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April 2004

Close-up on color printing

Industry pioneer John Meyer talks about how HP Labs helped engineer a radical transformation in color printing technology


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John Meyer

John Meyer

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It's not just a matter of putting technology in people's hands. It's understanding how they will use it.

More than three decades after he left his job in a traditional printing shop, John Meyer still has the knack.

"I'd say that blouse is about 50 percent cyan, 35 percent magenta, and then, because it's got a bit of grey in it, about 10 percent black," he says, and he's just about on target, still able to eyeball a color and break it down into precise amounts of ink -- Cyan, Magenta, Yellow, Black.

That skill has played an essential role in Meyer's career at HP, where he's helped engineer a radical transformation in color printing from a costly, time-consuming process handled exclusively by skilled professionals to today, when almost anyone can quickly and easily print a good-quality color photo.

Meyer, who was part of the team that invented and developed HP's landmark thermal inkjet color-printing technology, talks about some of the technical achievements in HP Labs that made this transformation possible. Now director of the Hardcopy Technologies Lab, Meyer also discusses some of his group's research into the next frontiers of printing and imaging.

How has color printing changed over the years?

What we've done is engineer a radical transformation of the world of color printing. The world that used to exist was a world of craftsmen, skilled operators, expensive machines – it was a personnel-intensive world.

In the past, if you wanted a color picture on a piece of paper for, say, a magazine, you'd start with the color original – a slide, artwork, color print, etc. -- go through a process of color separation which, after a lot of corrections and adjustments by skilled people, another skilled person would convert it to a Cyan, Magenta, Yellow and Black set of half-tone films. Then you'd make a color proof -- a prediction of the printed result.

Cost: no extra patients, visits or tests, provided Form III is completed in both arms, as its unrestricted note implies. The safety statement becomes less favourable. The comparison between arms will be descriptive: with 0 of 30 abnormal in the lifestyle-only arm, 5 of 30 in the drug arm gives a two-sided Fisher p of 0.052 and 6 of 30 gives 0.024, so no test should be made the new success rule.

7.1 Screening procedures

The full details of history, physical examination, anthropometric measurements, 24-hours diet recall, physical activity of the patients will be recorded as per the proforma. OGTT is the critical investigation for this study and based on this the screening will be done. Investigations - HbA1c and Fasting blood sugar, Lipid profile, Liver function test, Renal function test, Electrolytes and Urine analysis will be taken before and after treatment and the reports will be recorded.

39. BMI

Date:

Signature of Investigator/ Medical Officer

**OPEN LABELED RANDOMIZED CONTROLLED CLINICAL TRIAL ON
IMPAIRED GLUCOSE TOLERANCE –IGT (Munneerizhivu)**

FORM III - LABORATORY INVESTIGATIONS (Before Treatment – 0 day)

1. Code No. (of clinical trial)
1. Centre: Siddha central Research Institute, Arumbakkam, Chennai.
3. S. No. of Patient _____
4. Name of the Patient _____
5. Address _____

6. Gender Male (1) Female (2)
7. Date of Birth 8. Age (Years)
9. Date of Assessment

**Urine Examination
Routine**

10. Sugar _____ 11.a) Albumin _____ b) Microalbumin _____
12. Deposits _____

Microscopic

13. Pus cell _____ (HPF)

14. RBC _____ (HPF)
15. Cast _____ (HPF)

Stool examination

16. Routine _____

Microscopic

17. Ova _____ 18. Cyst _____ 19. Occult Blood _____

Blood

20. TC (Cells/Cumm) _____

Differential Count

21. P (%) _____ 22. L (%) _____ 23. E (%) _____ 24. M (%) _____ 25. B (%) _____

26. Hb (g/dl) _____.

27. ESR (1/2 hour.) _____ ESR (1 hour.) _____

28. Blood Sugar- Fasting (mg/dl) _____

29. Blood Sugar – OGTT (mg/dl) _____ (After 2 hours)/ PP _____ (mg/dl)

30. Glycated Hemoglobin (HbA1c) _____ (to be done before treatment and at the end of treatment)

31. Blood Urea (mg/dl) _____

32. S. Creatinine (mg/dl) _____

That’s a lot of people. What else was involved?

Next was page layout and imposition, in which films must be registered to each other with great precision. This required more skilled people.

Then you'd make the printing plates, involving more skilled people. Finally, you'd go to the printing press. Extremely skilled people were needed there -- the press operators who knew how to control the offset press. Then you might put the materials through a bindery. Finally, you've got your color picture.

The process was very closed. You, as the customer, got to maybe see the proof and possibly do a press check.

If you had a negative, you could go to a photo lab. There you'd work with lots of other skilled people, and they'd do a print for you on photo paper. If you wanted something 8x10, it could get expensive very fast. Again, it was all closed. You, the customer, stood outside and waited for the result to appear. Your primary function was to pay.

How does that compare with today?

Today, we have a world where the customer can buy a camera, color printer, PC – and can do something like this: Take a photograph. Remove the memory card. Place it in a slot in the printer – and print.

All these highly skilled people have gone away. You can print on photo paper or office paper. You can drop it into a document and print that. We've put all this in the hands of consumers –for less than $1,000.

How did we get from the complex, labor-intensive method to now?

The old printing world thought in terms of color in amounts of ink. The reason for this is that offset presses specialize in putting down a very controlled, thin film of ink. If you don't control the ink density carefully, the image will look bad.

Because a press is a tremendous investment, everything is driven toward making the press efficient. It takes a lot of skill – for example, a skilled color separator can look at a sweater or article of clothing and say, this is 40 percent Cyan, 22 percent Magenta and 5 percent Black, and be very, very accurate.